This post was written with contributions from Martin Dunn. Martin is a Research Analyst in the ETF and Mutual Fund Research Team.

With interest rates rising and bond prices falling, we conducted research this summer to determine the extent of fixed income losses and identify potential opportunities for tax loss harvesting. The results were compelling—our analysis of the 30 largest fixed income ETFs by assets under management (AUM) found significant losses across the fixed income spectrum. But markets can shift and change rapidly, so we reran the numbers as of the end of September to see what had changed.

How big is the autumn harvest?

The June results showed widespread opportunities for tax loss harvesting, but the September results are now even more compelling. Looking at the price returns of the 30 largest fixed income ETFs over 69 rolling 1-month periods ending September 30, 2018,1 we found:

  • 9 had losses in 100% of the periods, reflecting $175 billion in assets [30% of the funds]
  • 18 had losses in 90% of the periods, reflecting $294 billion in assets [60% of the funds]
  • 22 had losses in 80% of the periods, reflecting $358 billion in assets [73% of the funds]
  • 24 has losses in 75% of the periods, reflecting $377 billion in assets [80% of the funds]

Of course, with such considerable losses, it is also probable that investors holding funds outside the 30 largest might be sitting on unrealized losses in their fixed income portfolios.

Put the harvest to work

From investment grade to Treasuries to mortgages, every index we tracked had losses—further illustrating that investors are very likely to be sitting on long-term fixed income losses. It might be time to consider adjusting portfolios to:

  • Use losses to offset current or future gains
  • Refine exposures to create more resilient portfolios against rising rates by shortening duration to reduce drawdowns, using floating rates to increase income while balancing risk, or going active to mitigate interest-rate sensitivity.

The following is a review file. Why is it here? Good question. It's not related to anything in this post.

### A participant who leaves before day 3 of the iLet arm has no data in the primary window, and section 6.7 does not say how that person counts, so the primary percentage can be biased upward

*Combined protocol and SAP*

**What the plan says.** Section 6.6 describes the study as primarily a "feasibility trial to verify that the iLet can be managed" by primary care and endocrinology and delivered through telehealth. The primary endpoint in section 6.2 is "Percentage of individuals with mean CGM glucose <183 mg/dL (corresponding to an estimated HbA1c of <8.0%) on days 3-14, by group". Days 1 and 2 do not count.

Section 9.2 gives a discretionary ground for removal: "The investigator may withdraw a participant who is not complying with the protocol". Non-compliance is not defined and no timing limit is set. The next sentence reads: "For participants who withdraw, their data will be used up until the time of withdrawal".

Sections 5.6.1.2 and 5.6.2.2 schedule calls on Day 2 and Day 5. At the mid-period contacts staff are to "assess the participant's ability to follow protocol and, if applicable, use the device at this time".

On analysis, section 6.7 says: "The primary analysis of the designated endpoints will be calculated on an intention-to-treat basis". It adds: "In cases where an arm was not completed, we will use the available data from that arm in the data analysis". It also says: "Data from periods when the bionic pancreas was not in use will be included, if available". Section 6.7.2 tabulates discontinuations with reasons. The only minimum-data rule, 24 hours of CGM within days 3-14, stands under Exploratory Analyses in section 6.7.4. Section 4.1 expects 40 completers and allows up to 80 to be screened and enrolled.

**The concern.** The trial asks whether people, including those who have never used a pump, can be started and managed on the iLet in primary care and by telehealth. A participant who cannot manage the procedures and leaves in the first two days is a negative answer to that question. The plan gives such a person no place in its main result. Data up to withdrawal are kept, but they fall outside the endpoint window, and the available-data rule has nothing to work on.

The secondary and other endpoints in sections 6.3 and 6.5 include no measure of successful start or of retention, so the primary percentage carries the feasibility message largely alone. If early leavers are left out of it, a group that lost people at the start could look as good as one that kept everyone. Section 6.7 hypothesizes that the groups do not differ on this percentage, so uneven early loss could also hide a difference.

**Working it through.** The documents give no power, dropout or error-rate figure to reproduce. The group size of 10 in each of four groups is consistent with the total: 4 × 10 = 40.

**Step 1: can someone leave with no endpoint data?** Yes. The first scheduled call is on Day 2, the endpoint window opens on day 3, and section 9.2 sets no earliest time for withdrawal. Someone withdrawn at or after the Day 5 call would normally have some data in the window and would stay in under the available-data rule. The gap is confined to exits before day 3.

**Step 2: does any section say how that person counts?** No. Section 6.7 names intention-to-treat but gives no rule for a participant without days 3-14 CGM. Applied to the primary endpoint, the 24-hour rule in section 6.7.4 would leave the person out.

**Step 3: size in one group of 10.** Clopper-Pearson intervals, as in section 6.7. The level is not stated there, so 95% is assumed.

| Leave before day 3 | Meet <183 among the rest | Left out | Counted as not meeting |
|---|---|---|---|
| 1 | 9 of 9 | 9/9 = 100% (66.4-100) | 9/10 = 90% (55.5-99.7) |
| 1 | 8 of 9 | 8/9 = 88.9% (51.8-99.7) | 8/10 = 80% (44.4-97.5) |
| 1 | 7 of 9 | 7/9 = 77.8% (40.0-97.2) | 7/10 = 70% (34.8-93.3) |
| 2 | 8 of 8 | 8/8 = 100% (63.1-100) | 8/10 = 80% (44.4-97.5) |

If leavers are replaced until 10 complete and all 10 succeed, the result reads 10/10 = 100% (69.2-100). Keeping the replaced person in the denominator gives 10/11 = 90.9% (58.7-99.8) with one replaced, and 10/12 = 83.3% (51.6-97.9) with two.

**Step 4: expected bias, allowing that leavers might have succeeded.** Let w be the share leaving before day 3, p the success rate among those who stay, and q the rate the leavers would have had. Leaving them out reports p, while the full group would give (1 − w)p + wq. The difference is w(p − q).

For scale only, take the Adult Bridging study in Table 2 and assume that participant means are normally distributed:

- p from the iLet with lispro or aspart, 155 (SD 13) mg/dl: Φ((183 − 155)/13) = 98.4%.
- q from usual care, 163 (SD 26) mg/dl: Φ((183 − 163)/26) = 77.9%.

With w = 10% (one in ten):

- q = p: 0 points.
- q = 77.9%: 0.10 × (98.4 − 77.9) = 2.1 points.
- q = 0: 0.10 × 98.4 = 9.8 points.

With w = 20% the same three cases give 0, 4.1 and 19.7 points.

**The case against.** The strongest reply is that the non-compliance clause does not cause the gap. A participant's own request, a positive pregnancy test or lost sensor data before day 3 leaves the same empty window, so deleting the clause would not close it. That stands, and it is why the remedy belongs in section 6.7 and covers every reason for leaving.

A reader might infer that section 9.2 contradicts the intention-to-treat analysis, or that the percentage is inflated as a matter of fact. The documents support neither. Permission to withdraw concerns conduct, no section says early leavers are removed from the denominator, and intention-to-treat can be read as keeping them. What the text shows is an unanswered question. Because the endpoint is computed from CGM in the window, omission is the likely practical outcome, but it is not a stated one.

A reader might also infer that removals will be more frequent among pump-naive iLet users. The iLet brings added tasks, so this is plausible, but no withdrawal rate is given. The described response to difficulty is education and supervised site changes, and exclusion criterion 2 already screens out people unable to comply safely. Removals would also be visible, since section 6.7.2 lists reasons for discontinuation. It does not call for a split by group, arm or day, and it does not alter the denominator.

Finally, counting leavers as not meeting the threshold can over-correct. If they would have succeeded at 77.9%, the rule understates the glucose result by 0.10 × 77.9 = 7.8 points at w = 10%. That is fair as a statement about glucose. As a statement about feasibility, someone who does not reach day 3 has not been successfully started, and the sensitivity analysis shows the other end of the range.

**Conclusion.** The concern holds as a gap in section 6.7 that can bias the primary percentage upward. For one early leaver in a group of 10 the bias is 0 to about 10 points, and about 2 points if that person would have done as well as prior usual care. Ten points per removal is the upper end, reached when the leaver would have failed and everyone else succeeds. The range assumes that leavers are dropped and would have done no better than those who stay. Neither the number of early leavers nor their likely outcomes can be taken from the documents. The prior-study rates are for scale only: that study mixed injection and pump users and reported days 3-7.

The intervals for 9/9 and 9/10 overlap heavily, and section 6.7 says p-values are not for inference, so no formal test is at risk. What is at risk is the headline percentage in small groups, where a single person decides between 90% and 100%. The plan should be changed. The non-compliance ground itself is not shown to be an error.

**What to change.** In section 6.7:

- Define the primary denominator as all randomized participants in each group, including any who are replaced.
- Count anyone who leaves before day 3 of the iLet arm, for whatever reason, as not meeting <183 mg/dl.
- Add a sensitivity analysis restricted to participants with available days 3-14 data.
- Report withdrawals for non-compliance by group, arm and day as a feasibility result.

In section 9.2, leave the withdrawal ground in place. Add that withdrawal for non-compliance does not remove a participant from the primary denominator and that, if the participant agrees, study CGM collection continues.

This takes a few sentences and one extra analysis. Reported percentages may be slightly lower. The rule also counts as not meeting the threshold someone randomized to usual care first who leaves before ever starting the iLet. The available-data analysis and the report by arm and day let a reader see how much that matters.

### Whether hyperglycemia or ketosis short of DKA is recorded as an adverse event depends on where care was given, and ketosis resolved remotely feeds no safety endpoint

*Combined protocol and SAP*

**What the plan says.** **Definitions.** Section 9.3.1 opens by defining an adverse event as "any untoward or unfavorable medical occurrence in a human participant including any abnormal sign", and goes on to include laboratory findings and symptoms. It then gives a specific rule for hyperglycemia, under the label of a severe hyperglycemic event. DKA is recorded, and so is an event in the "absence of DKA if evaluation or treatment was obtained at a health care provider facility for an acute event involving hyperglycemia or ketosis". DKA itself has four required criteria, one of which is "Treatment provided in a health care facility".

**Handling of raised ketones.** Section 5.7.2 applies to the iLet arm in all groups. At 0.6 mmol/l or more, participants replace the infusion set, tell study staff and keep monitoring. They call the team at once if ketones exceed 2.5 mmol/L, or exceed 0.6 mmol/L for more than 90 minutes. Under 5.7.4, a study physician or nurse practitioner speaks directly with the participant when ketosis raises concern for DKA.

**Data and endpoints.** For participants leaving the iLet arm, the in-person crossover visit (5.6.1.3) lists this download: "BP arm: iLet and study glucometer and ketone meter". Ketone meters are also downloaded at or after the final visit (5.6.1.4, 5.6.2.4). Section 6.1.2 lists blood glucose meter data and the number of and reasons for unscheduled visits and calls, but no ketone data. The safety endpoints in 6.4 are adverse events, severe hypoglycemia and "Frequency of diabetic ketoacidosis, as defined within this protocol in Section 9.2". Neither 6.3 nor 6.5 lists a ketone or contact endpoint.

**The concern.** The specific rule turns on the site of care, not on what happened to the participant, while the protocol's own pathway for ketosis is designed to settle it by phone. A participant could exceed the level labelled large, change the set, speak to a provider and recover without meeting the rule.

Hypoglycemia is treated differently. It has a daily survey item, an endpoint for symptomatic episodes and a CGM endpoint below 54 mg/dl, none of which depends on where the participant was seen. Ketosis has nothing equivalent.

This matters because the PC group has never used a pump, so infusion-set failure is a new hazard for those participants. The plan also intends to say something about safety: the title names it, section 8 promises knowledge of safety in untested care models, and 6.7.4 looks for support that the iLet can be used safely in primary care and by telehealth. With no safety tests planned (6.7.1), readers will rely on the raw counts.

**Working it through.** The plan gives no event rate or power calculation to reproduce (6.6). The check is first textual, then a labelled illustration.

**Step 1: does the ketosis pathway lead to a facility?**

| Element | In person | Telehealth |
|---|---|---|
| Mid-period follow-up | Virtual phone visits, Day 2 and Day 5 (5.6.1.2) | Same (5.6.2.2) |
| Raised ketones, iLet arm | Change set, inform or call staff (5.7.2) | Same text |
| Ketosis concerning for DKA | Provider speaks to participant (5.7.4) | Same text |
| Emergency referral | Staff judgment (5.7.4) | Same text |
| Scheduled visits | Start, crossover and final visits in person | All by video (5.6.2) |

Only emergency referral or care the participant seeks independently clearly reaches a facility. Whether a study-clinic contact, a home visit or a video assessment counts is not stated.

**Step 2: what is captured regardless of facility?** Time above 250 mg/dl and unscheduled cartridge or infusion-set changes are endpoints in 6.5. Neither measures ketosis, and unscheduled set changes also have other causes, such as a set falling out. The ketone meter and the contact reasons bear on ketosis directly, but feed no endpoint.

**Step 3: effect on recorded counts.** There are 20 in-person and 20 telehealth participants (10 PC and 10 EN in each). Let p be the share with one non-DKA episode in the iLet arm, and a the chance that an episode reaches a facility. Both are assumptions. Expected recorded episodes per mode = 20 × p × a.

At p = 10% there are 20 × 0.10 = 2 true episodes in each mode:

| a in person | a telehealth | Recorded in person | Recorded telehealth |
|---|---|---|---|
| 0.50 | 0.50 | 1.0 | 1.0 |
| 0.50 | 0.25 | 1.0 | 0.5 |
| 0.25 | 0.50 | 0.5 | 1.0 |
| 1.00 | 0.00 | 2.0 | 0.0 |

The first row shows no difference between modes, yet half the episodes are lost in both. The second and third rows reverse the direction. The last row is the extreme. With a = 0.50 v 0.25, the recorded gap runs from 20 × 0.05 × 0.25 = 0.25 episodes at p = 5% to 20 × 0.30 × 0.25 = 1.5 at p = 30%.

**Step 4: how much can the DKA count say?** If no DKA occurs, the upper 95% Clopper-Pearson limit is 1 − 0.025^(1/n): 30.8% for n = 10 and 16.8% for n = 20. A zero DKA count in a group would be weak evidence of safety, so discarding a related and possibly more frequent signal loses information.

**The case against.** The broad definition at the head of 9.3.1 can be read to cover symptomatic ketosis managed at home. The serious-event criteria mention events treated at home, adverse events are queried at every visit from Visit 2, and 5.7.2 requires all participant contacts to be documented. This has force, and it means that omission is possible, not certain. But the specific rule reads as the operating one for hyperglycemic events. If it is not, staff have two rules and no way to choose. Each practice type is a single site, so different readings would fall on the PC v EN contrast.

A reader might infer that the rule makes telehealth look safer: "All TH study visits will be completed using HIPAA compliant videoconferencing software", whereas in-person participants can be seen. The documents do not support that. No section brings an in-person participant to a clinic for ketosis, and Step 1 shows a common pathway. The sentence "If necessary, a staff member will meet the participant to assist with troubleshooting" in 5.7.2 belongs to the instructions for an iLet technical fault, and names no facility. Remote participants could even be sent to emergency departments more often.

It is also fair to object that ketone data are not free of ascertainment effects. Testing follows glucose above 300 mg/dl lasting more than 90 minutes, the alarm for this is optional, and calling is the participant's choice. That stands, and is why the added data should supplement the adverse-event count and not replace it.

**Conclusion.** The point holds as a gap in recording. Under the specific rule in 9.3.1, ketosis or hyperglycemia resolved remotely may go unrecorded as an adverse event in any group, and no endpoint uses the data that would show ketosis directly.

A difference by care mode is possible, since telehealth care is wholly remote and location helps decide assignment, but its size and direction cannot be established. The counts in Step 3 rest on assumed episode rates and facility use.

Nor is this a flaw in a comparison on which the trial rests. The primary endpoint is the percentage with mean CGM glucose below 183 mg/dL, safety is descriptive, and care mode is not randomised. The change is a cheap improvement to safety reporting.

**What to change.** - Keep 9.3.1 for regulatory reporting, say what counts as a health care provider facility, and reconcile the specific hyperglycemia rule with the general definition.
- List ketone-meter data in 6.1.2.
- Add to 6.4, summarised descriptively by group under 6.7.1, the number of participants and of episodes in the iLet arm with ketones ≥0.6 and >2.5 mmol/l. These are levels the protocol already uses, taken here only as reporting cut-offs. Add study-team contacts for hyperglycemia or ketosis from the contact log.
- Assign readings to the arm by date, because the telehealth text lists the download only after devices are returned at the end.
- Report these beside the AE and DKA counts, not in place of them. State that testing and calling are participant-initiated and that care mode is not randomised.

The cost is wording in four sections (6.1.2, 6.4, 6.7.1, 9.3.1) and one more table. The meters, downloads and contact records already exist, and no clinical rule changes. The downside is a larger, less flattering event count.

• Lower costs by looking at similar exposures in a more cost effective wrapper 

Don’t forget harvesting rules

Tax loss harvesting is the practice of selling an investment that has lost value to offset capital gains. If capital losses exceed a portfolio’s gains—or if there are no capital gains—the net loss can be used to offset up to $3,000 of the current year’s ordinary taxable income (even though the investor’s ordinary income may be taxed at a higher rate than capital gains). If the annual net loss is more than $3,000, the excess can be carried over to offset gains and ordinary income in future years.

Investing the proceeds from a harvested loss into another fund, a "tax swap," offers the opportunity to reposition portfolios for today’s rising rate environment and lower fund costs. Importantly, investors using tax swaps must abide by the Internal Revenue Service’s Wash-Sale Rule that prohibits claiming a loss on the sale of an investment if the same or “substantially identical” investment is purchased within 30 days before or after the sale date.

You can read the full details of our initial analysis in A Summer Harvest: Rising Rates Create Tax-Loss Opportunity in Bonds, or visit our website for access to all of our tax loss harvesting insights, including research, correlation and comparison tools for potential tax swaps, as well as explore SPDR ETFs that may help you refine exposures and lower portfolio costs.

1State Street Global Advisors, as of 09/30/2018. Analysis of the 30 largest fixed income ETFs by AUM from 12/31/2012 – 09/30/2018.

Definitions

Tax Swap
A method of crystallizing capital losses by selling losing positions and purchasing companies within similar industries that have similar fundamentals.